The system presented here is not unique, as other studies by the Illinois Nutrient Research and Education CouncilNatural Resources Conservation Service, and University of Illinois point towards this approach. The confluence of studies pointing to the same system suggests robustness in the system.

Cover crop systems have not achieved economic parity with non-cover crop systems without additional revenue from cost-share or carbon programs. Further advances could cause cover crop systems to achieve parity. For example, cover crop systems could improve soils such that yields increase in the future.

Those yield increases could be off in the distance on the high-quality soils in central Illinois. Moreover, soil health likely plays a higher role in adverse years, such as the drought years in 1988 and 2012. When another such adverse year occurs, cover crop systems will likely show lower yield losses than on fields without cover crops.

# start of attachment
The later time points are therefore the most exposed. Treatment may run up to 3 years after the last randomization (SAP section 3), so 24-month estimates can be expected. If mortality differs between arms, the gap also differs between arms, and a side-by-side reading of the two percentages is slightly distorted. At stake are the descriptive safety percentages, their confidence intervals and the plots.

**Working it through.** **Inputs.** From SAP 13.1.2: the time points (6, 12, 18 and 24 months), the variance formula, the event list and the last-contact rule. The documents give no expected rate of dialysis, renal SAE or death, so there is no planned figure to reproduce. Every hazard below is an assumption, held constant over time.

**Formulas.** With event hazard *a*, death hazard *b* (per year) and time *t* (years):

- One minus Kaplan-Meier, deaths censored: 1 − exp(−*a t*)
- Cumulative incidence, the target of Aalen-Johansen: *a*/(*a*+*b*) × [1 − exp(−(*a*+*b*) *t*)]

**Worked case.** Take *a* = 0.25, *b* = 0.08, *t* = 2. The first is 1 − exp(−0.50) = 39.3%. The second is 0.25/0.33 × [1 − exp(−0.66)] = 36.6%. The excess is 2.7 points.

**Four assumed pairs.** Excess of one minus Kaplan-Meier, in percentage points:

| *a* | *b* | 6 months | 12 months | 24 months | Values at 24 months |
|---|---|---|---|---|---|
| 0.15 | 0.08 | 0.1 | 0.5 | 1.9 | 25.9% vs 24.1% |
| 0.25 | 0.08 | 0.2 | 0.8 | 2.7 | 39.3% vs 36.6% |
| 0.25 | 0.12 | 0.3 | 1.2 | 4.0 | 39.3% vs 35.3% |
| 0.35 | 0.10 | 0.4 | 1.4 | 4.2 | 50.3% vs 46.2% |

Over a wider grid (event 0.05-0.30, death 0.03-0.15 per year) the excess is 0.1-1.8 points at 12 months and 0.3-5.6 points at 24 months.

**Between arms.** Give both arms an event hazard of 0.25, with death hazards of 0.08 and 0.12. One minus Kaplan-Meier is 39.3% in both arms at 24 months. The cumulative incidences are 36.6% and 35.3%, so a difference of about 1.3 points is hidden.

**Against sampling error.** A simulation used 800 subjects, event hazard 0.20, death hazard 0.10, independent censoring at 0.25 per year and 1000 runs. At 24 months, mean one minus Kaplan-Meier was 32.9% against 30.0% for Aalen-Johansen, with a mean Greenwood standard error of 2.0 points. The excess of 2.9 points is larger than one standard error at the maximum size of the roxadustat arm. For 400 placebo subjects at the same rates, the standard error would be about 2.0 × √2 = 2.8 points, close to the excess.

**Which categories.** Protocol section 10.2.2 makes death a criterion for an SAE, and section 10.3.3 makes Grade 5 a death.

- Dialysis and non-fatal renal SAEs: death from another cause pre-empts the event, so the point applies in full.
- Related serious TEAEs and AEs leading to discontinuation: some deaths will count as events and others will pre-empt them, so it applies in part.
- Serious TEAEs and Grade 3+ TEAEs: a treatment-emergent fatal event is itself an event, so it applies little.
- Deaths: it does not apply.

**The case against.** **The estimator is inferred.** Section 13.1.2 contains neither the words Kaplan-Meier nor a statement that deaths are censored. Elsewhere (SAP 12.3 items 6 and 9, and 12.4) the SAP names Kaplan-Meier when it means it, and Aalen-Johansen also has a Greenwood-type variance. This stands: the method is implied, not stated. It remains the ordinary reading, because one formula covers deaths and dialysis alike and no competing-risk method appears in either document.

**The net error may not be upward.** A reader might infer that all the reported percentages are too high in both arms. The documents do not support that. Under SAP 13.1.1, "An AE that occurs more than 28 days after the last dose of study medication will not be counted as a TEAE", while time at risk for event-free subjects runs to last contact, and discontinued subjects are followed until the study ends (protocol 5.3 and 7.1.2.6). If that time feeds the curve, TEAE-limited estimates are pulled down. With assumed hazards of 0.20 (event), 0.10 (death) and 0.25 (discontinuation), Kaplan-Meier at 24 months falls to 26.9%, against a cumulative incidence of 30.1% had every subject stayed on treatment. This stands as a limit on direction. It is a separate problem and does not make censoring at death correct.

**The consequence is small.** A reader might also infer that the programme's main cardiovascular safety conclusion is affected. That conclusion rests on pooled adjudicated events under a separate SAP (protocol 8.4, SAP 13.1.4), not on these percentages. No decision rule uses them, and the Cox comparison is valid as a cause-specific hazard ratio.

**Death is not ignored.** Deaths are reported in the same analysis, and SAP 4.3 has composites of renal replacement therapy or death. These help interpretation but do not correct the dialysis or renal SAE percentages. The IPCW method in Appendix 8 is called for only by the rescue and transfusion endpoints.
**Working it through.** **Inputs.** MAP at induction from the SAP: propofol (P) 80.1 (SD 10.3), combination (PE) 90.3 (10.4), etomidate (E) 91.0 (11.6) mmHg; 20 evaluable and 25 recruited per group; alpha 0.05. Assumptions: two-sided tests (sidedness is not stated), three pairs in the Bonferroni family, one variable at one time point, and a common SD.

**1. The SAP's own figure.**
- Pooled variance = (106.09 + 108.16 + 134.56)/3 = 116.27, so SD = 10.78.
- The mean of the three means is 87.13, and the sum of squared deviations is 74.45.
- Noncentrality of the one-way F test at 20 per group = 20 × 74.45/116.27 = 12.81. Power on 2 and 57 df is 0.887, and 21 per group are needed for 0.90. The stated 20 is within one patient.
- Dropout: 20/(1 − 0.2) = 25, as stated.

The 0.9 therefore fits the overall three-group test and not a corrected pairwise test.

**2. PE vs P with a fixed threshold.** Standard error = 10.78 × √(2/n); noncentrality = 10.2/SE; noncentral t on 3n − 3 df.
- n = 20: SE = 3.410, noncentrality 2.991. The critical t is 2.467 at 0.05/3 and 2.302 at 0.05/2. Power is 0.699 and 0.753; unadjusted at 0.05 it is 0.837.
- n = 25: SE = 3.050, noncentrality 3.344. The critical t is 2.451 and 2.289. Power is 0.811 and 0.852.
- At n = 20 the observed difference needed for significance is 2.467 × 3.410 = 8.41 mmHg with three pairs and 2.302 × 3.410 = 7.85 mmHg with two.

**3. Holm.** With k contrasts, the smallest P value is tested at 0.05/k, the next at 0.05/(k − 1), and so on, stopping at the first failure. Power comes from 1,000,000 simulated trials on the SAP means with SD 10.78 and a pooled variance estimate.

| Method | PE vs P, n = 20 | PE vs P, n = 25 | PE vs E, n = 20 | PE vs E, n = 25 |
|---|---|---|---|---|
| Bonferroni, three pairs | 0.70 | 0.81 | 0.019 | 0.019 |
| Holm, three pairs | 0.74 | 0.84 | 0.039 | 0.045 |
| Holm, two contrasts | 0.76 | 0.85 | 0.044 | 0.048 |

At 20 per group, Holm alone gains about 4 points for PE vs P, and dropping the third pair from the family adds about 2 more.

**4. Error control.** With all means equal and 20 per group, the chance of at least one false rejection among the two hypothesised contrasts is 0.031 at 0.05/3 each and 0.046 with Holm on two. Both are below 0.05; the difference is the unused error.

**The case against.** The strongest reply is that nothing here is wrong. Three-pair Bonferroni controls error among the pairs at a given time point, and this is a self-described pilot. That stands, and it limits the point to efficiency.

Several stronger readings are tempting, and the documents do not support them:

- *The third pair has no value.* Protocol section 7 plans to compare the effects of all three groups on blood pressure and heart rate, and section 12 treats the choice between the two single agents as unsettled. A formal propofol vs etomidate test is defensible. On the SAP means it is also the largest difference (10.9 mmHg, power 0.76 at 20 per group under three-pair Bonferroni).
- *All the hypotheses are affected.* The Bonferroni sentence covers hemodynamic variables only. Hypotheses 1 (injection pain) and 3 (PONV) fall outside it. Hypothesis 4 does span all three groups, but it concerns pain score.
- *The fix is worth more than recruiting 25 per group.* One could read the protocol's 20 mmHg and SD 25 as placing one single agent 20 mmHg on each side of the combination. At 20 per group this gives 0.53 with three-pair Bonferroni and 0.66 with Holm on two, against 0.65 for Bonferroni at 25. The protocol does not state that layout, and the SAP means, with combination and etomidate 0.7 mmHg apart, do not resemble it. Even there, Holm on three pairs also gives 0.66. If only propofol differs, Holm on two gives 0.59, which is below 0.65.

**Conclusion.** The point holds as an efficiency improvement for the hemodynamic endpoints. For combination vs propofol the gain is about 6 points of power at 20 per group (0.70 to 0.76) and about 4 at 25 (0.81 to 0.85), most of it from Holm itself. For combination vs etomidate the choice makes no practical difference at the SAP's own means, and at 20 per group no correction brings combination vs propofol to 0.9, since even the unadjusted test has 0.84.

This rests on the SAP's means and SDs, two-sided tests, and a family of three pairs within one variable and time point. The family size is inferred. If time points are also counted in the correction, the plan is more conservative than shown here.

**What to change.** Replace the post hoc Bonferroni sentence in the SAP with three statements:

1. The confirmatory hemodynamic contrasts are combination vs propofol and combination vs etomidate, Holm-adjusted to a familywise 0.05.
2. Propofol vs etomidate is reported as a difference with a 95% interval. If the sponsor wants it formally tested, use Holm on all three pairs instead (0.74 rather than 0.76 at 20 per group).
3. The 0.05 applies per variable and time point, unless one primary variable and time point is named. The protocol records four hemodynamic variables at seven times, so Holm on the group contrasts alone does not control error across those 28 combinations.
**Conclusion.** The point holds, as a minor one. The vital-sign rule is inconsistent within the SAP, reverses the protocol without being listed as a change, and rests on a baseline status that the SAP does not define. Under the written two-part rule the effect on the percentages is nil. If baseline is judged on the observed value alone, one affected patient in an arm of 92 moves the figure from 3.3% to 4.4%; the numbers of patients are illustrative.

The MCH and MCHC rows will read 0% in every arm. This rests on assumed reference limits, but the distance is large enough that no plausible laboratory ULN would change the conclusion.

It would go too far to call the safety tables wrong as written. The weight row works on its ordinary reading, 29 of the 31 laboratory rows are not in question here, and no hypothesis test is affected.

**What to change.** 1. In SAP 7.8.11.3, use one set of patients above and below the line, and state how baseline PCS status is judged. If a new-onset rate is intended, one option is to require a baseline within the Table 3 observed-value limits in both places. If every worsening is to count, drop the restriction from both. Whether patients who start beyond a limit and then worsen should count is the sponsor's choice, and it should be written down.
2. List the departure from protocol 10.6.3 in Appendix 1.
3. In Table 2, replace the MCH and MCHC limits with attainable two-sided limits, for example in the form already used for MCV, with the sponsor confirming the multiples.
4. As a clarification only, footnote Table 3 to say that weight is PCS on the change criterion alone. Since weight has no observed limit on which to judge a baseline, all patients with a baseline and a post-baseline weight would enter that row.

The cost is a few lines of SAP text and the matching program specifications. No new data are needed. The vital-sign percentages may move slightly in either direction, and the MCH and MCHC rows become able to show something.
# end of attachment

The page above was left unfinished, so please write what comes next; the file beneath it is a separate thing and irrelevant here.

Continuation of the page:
Many of the interviewed farmers used cover crops for over five years. Most indicated that cover crops were part of the “long game” in which they were seeking the conservation and improvement of soils. Some viewed fertilizer and practice regulations as part of the future and thought that cover crop use would better prepare their operations to meet these challenges. All indicated that there is a learning curve to using cover crops.

All this information and more is featured in a new publication coming out in the March edition of Prairie Farmer titled, “Managing Risks with Cover Crops.”  Be sure to check it out for more U of IL Extension analysis of cover crops as well as insights from the most profitable PCM farmers about their experiences and lessons learned using cover crops profitably. The guidebook will also be available digitally at www.precisionconservation.org.

Source: University of Illinois